New Legislation: CA’s new Felony Murder Rule

Imagine a manager of an electronics store stays late one night to do paperwork. He doesn’t realize that his employees left a side door unlocked. John and Chad are walking along and happen to see the unlocked door. They can see from the window that the office door is slightly closed, with a light on inside. Whispering, they decide they can quietly sneak in, grab a couple of game consoles with controllers and a few games, and probable sneak out without ever being noticed. They manage to get in and grab the items, but the manager hears a noise and comes out. Chad suddenly pulls out a gun and fires a warning shot in the air to scare the manager back- but the bullet hits a metal pole and ricochets into the manager, killing him instantly.

Under the Felony Murder Rule, even if John didn’t fire the gun, and even if Chad didn’t intend to hurt the manager at all, and even if John had no idea Chad had a gun at all: both Chad and John can be convicted of First Degree Murder, and both can even face the death penalty for it.

California follows the same strict FMR, but effective January 1, 2019, SB 1437 (Skinner) will change accomplice liability for murder, such that proof of malice will be required to be convicted of murder. This does not apply if the victim is a police officer.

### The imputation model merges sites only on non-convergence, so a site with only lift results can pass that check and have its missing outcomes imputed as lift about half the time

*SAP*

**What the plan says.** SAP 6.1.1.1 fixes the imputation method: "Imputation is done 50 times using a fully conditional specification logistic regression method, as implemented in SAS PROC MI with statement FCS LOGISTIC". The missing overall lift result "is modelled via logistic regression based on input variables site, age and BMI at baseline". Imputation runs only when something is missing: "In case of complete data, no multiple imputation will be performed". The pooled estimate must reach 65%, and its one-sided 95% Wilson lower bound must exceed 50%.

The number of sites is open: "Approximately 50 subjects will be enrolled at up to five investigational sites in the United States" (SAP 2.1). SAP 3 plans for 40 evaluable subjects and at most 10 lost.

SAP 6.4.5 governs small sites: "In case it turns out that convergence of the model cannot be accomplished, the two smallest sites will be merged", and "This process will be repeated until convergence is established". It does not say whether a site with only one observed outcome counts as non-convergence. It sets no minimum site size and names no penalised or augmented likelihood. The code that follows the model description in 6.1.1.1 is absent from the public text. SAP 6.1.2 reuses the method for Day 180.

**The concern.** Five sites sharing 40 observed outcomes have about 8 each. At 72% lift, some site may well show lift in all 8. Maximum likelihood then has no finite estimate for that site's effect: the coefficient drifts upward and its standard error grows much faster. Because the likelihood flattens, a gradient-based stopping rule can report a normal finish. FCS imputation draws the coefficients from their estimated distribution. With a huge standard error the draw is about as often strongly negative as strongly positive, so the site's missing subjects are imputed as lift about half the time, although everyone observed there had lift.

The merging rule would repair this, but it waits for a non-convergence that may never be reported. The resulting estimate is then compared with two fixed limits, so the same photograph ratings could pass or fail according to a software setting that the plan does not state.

Starting in January, any participant in certain specified felonies is liable for first-degree murder only if one of the following is proven:

  1. a) The person was the actual killer;
  2. b) The person was not the actual killer, but, with the intent to kill, aided, abetted, counseled, commanded, induced, solicited, requested, or assisted the actual killer in the commission of murder in the first degree; or,
  3. c) The person was a major participant in the underlying felony and acted with reckless indifference to human life, as specified.

For Chad in the story above, he may still possibly face charges under either (a) or (c) above. For John, however, he will probably not face murder charges unless his own “reckless indifference to human life” can be proven.

Also, for people currently serving time under the old, strict FMR, this bill provides a detailed procedure by which the convicted may have his or her case reviewed under the new law.

If you or a loved one are facing a possible conviction, or are currently serving under the FMR, I am here to help you navigate your options under the new legislation.

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